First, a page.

Even when the outer shell had frozen solid in parts my fingers remained snug inside
The warmth and waterproofness abilities of this glove come down to the high spec materials used in its construction The outer shell is a 4-way stretch shell with a Pittards Armortan goatskin palm- this provides excellent grip as well as easy movement and dexterity. The removable inner is composed of a 'Thermal Pro Hi-Loft' liner and a Gore-Tex shell. I've always thought that when it comes to mountaineering gear you pretty much tend to get what you pay for, and in this case you certainly get a lot for your money. The great thing about the construction of this glove is that the two parts have been fully designed to be used independently so therefore there hasn't been any skimping on the design and construction of both parts just because, say, one might do a really good job already.
The odd thing is that this glove is being sold as a skiing glove whilst in my view (and may others) its their best glove for high mountain (technical) climbing. Always keen to put it through every test possible it has now been my touring glove for a couple of months and much like its use in climbing, I have no complaints there. It is obviously a very breathable glove as it very rarely ever got damp inside even when the rest of me was dripping in sweat. As for skiing, you can often get very cold hands on the downhill as the glove is subject to a lot of wind and snow being blown on it at all times. Thankfully I've never even been close to getting cold hands whilst skiing and it's a testament to its warmth that I can happily take them off for a minute or two and take photos without getting cold fingers (I used to wear very thin inners for this but now I don't).
It seems that BD have produced a glove that will be around for a while to come. Still reeling from the disaster that was the Ice Glove, I am happy to be able to say that the Prodigy glove is light-years ahead. Do be warned however that this glove is for cold winter use and you aren't going to find the kind of dexterity that you might want on some M9 cragging venue. I don't compromise when it comes to gloves, as you might be an incredibly strong climber but if your gloves don't work properly then you wont be able to transfer your power and skill as well to the rock or ice in front of you. If we could all climb without gloves we would, so the least incumbent the better.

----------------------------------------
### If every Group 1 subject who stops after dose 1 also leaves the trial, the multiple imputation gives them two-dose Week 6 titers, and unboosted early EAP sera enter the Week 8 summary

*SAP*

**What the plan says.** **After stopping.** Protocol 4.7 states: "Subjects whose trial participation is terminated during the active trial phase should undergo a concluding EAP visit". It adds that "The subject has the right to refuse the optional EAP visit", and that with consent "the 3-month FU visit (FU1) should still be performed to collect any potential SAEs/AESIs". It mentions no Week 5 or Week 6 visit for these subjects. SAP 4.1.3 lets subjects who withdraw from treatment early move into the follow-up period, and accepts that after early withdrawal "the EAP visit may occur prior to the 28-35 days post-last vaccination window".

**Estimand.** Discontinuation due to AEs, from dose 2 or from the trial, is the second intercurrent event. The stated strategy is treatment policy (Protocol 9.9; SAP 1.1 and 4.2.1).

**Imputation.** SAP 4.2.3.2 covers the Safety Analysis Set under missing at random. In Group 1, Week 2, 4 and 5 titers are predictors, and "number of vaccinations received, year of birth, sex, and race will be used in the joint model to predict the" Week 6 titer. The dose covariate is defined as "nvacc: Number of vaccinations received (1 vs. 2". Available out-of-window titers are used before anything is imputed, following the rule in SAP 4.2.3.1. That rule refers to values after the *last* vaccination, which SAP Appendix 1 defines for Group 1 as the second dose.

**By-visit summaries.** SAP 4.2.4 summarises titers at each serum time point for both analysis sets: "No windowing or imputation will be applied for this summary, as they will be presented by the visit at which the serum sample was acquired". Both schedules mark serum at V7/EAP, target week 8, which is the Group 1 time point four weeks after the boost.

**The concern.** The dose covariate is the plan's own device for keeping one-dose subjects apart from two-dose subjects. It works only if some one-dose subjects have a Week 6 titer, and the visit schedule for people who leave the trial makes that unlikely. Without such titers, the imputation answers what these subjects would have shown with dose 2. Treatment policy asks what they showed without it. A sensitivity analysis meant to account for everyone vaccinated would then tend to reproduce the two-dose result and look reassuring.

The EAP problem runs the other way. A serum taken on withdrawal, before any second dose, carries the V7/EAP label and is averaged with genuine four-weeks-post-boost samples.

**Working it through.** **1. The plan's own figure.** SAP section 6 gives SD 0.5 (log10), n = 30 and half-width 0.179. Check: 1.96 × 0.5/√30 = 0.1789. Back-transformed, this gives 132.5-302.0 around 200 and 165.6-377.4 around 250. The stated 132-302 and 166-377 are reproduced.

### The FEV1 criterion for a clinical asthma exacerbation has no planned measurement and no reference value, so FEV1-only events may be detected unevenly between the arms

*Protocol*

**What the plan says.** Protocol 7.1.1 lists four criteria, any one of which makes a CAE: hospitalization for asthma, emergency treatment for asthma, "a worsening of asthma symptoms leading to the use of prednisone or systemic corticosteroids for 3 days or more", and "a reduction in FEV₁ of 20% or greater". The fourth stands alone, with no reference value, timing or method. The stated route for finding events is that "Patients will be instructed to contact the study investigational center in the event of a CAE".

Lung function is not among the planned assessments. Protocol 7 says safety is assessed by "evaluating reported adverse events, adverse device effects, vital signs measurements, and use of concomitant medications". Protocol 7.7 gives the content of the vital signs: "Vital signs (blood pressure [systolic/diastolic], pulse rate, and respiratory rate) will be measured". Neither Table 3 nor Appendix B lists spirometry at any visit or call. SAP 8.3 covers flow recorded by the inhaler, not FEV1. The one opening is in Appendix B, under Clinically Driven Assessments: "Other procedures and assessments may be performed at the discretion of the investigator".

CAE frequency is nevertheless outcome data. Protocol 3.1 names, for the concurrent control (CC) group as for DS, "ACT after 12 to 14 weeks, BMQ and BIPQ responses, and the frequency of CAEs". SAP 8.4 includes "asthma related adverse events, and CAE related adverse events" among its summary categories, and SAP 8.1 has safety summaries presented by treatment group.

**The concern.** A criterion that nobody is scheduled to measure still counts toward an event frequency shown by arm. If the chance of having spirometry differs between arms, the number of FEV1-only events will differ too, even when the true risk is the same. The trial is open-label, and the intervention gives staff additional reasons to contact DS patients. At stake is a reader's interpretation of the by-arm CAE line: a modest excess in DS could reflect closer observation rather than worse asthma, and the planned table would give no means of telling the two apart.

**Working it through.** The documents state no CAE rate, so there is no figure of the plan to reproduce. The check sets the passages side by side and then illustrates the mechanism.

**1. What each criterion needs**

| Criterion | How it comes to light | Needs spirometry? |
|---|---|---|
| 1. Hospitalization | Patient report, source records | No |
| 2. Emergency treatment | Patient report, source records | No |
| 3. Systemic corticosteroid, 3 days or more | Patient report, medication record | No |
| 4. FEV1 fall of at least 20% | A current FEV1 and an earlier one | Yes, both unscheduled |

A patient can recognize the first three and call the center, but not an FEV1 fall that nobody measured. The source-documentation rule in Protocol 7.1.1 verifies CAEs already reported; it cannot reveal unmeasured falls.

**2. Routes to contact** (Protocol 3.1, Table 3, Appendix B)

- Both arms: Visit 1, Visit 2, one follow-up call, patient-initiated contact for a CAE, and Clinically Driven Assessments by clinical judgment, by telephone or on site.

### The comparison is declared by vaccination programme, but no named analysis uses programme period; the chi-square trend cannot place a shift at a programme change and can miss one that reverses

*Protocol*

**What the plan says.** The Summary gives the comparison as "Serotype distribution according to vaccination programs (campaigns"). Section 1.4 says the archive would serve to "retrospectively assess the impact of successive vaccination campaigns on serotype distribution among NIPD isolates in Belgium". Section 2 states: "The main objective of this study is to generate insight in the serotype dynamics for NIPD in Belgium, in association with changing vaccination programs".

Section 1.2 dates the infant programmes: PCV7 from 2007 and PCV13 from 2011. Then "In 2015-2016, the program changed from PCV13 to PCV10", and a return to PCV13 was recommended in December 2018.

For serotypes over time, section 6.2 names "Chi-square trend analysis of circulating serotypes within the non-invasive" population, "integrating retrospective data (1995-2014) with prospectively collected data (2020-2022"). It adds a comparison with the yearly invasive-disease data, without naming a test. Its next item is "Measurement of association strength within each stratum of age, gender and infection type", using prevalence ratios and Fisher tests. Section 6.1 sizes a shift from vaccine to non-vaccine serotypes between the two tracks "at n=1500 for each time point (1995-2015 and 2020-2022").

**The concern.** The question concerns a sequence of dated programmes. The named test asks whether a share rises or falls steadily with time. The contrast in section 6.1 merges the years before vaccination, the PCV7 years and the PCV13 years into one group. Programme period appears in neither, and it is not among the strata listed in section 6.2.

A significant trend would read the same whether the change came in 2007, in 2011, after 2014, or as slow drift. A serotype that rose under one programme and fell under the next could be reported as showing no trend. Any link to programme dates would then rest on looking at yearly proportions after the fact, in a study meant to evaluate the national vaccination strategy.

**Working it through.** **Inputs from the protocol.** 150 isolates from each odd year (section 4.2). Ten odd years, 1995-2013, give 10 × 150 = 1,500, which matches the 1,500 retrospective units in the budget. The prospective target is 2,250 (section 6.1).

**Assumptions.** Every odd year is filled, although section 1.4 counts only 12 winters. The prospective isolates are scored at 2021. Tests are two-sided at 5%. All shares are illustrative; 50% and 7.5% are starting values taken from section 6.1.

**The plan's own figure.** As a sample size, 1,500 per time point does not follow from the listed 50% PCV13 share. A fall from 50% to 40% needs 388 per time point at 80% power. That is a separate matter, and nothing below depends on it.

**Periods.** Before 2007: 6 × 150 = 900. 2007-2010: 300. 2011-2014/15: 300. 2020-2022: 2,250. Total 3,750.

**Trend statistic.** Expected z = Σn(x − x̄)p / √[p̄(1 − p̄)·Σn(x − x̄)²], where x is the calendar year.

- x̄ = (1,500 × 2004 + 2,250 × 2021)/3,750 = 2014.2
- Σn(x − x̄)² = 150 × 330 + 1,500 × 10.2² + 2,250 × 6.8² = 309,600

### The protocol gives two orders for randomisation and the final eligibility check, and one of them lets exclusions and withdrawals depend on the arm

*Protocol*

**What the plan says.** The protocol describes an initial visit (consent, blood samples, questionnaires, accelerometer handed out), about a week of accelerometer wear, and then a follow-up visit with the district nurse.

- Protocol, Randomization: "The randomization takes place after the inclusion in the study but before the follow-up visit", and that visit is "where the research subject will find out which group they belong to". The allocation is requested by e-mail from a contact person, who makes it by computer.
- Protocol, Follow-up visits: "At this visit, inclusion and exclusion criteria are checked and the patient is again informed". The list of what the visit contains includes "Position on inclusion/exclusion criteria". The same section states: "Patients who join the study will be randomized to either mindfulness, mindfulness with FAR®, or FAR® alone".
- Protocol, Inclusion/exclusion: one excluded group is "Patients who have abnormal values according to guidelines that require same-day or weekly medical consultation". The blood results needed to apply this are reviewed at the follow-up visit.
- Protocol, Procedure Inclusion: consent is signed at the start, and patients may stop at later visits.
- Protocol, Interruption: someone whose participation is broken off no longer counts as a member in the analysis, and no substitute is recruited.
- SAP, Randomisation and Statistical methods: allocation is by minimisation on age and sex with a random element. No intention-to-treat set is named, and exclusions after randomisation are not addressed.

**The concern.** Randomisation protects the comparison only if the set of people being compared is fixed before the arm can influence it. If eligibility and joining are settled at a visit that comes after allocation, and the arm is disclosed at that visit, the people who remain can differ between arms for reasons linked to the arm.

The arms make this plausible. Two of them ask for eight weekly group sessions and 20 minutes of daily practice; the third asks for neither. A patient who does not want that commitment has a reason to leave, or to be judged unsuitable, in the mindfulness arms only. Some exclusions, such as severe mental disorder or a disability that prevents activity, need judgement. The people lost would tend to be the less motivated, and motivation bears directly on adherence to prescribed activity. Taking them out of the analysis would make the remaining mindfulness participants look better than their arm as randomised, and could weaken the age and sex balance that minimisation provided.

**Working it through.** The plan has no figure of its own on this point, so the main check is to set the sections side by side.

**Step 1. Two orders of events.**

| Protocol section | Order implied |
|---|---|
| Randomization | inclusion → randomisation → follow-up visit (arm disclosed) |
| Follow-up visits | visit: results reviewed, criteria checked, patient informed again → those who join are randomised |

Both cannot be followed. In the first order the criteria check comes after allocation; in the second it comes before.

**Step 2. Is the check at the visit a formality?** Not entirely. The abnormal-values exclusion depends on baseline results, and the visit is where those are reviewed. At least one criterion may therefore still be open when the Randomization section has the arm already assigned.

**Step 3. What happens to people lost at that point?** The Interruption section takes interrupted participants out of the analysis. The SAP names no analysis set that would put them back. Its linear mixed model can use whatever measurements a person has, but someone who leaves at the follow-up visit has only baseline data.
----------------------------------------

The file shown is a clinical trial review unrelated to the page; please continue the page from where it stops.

Retailing at £89.99 this is not a cheap glove but it certainly isn't the most expensive one either. Bearing in mind the high quality build and the fact that this would be at home on most high mountain ranges I think it's a good deal. It's worth remembering that gloves tend to fall apart very quickly due to the high-friction use they get put through, so whilst you might buy a glove for £40 it's not going to last very long.
I've used these non-stop over the whole winter and they are still in excellent condition- not a claim that many gloves would be able to make.
It also comes in women's sizes.
Jon Griffith is based in Chamonix, France. He is a professional mountain photographer, you can see his work on his website: Alpine Exposures. He has been climbing for many years, starting in the Avon Gorge, Bristol. His true passion is for "big mixed alpine routes that potentially involve a couple of nights bivying...".